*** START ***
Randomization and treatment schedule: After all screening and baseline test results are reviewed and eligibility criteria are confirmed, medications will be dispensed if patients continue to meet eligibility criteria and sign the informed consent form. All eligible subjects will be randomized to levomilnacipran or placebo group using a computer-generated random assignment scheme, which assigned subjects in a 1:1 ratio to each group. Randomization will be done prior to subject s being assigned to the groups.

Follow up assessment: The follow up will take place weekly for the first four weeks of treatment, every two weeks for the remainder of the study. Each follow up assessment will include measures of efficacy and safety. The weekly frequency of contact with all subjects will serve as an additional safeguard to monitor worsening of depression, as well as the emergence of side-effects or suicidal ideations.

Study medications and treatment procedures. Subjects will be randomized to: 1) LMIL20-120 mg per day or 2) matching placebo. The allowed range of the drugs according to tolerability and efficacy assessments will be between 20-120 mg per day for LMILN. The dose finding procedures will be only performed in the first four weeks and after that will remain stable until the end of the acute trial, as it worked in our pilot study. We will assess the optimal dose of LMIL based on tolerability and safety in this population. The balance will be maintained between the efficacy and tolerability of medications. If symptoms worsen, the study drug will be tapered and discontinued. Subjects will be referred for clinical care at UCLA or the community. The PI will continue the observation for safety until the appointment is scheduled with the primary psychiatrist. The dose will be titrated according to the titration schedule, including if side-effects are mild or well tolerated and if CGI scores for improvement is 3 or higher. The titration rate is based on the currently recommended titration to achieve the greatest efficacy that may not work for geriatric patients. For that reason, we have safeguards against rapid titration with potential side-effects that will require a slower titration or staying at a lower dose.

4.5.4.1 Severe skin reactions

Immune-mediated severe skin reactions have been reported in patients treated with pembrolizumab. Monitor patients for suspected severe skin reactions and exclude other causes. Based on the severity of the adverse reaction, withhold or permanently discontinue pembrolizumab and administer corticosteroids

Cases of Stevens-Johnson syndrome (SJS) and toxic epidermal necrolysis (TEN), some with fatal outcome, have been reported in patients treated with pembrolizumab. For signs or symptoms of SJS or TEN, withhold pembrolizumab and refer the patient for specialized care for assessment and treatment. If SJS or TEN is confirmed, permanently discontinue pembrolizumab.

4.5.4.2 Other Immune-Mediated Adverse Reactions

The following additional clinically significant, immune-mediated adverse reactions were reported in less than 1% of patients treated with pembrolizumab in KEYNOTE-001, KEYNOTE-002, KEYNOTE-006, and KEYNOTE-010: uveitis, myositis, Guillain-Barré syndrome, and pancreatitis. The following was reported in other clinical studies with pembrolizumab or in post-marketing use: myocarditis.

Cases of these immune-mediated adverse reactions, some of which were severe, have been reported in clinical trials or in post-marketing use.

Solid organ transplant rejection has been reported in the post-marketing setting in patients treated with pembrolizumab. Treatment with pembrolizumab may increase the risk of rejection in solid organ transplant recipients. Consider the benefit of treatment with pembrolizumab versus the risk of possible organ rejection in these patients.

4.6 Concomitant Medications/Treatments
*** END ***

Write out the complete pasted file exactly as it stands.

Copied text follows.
Randomization and treatment schedule: After all screening and baseline test results are reviewed and eligibility criteria are confirmed, medications will be dispensed if patients continue to meet eligibility criteria and sign the informed consent form. All eligible subjects will be randomized to levomilnacipran or placebo group using a computer-generated random assignment scheme, which assigned subjects in a 1:1 ratio to each group. Randomization will be done prior to subject s being assigned to the groups.

Follow up assessment: The follow up will take place weekly for the first four weeks of treatment, every two weeks for the remainder of the study. Each follow up assessment will include measures of efficacy and safety. The weekly frequency of contact with all subjects will serve as an additional safeguard to monitor worsening of depression, as well as the emergence of side-effects or suicidal ideations.

Study medications and treatment procedures. Subjects will be randomized to: 1) LMIL20-120 mg per day or 2) matching placebo. The allowed range of the drugs according to tolerability and efficacy assessments will be between 20-120 mg per day for LMILN. The dose finding procedures will be only performed in the first four weeks and after that will remain stable until the end of the acute trial, as it worked in our pilot study. We will assess the optimal dose of LMIL based on tolerability and safety in this population. The balance will be maintained between the efficacy and tolerability of medications. If symptoms worsen, the study drug will be tapered and discontinued. Subjects will be referred for clinical care at UCLA or the community. The PI will continue the observation for safety until the appointment is scheduled with the primary psychiatrist. The dose will be titrated according to the titration schedule, including if side-effects are mild or well tolerated and if CGI scores for improvement is 3 or higher. The titration rate is based on the currently recommended titration to achieve the greatest efficacy that may not work for geriatric patients. For that reason, we have safeguards against rapid titration with potential side-effects that will require a slower titration or staying at a lower dose.

4.5.4.1 Severe skin reactions

Immune-mediated severe skin reactions have been reported in patients treated with pembrolizumab. Monitor patients for suspected severe skin reactions and exclude other causes. Based on the severity of the adverse reaction, withhold or permanently discontinue pembrolizumab and administer corticosteroids

Cases of Stevens-Johnson syndrome (SJS) and toxic epidermal necrolysis (TEN), some with fatal outcome, have been reported in patients treated with pembrolizumab. For signs or symptoms of SJS or TEN, withhold pembrolizumab and refer the patient for specialized care for assessment and treatment. If SJS or TEN is confirmed, permanently discontinue pembrolizumab.

4.5.4.2 Other Immune-Mediated Adverse Reactions

The following additional clinically significant, immune-mediated adverse reactions were reported in less than 1% of patients treated with pembrolizumab in KEYNOTE-001, KEYNOTE-002, KEYNOTE-006, and KEYNOTE-010: uveitis, myositis, Guillain-Barré syndrome, and pancreatitis. The following was reported in other clinical studies with pembrolizumab or in post-marketing use: myocarditis.

Cases of these immune-mediated adverse reactions, some of which were severe, have been reported in clinical trials or in post-marketing use.

Solid organ transplant rejection has been reported in the post-marketing setting in patients treated with pembrolizumab. Treatment with pembrolizumab may increase the risk of rejection in solid organ transplant recipients. Consider the benefit of treatment with pembrolizumab versus the risk of possible organ rejection in these patients.

4.6 Concomitant Medications/Treatments